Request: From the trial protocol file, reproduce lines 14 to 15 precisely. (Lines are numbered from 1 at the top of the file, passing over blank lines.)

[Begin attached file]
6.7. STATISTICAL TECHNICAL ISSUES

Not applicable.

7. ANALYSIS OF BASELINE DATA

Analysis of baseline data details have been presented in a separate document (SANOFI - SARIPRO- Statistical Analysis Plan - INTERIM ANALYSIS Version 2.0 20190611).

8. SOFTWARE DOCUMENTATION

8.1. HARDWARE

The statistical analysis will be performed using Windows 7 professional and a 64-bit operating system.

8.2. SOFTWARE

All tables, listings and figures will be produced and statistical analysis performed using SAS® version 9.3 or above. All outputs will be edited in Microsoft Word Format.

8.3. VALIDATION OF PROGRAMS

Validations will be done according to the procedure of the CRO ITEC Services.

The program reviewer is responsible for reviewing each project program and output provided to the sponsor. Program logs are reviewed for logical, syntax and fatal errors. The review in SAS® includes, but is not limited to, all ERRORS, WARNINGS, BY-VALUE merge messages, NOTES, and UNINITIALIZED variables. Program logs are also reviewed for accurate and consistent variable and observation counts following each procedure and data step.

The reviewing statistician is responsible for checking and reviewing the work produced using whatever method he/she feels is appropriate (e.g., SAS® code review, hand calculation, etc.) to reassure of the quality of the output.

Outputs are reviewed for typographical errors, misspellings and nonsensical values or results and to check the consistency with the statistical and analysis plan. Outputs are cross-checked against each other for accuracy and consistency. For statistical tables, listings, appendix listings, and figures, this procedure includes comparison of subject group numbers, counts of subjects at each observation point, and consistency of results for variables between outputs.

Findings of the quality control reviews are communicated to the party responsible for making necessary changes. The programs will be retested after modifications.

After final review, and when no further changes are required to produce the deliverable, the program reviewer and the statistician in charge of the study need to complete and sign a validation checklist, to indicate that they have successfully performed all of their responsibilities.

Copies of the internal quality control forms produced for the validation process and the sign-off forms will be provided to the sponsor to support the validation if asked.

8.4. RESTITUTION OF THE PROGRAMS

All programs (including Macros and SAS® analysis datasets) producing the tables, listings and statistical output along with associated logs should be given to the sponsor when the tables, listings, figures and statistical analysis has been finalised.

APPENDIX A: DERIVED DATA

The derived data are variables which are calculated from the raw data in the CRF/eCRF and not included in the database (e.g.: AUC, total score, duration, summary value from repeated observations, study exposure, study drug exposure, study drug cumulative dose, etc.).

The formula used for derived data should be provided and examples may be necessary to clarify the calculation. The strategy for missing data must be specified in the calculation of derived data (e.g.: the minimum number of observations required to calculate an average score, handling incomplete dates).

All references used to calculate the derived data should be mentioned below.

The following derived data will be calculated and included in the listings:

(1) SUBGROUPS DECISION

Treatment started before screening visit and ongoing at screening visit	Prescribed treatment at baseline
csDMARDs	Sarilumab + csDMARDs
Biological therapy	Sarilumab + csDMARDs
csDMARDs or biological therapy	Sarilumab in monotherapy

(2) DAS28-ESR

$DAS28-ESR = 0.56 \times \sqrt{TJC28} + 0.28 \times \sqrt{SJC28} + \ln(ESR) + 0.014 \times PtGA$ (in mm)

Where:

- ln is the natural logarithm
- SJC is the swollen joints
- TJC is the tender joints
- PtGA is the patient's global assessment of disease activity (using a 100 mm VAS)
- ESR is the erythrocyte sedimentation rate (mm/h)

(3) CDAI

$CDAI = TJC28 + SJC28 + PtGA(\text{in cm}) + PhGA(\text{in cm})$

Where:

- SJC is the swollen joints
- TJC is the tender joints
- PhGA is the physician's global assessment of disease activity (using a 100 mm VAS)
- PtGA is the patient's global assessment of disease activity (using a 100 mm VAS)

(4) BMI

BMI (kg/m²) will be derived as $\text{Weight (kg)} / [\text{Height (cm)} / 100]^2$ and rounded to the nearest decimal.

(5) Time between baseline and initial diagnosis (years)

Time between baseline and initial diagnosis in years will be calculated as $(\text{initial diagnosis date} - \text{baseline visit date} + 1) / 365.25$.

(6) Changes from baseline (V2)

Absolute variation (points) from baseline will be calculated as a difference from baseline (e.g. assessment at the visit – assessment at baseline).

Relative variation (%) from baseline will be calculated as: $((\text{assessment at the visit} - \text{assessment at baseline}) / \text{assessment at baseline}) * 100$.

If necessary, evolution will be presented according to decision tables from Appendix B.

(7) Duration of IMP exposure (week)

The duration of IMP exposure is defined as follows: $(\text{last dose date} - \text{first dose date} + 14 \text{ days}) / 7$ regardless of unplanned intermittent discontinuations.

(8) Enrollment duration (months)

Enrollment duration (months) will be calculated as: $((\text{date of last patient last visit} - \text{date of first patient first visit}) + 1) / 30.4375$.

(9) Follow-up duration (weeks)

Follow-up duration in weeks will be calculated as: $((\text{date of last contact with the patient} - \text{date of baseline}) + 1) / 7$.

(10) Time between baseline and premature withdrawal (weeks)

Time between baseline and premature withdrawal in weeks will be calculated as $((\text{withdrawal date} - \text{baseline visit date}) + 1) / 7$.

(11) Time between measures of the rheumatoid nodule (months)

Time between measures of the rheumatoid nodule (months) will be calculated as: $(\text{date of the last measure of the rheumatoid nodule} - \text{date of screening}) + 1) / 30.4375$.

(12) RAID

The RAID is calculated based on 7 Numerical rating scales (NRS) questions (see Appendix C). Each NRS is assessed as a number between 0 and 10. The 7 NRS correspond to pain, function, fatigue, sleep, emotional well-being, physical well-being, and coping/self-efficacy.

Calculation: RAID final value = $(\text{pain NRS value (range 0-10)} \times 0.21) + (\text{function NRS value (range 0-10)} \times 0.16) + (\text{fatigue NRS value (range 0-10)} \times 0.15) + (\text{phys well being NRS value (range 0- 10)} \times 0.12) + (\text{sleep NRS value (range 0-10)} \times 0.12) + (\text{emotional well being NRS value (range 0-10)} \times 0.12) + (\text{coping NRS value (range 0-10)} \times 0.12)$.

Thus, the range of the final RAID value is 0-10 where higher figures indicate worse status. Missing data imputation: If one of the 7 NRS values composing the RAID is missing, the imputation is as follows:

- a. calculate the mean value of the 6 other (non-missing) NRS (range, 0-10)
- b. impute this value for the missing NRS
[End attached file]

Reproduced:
Outputs are reviewed for typographical errors, misspellings and nonsensical values or results and to check the consistency with the statistical and analysis plan. Outputs are cross-checked against each other for accuracy and consistency. For statistical tables, listings, appendix listings, and figures, this procedure includes comparison of subject group numbers, counts of subjects at each observation point, and consistency of results for variables between outputs.

Findings of the quality control reviews are communicated to the party responsible for making necessary changes. The programs will be retested after modifications.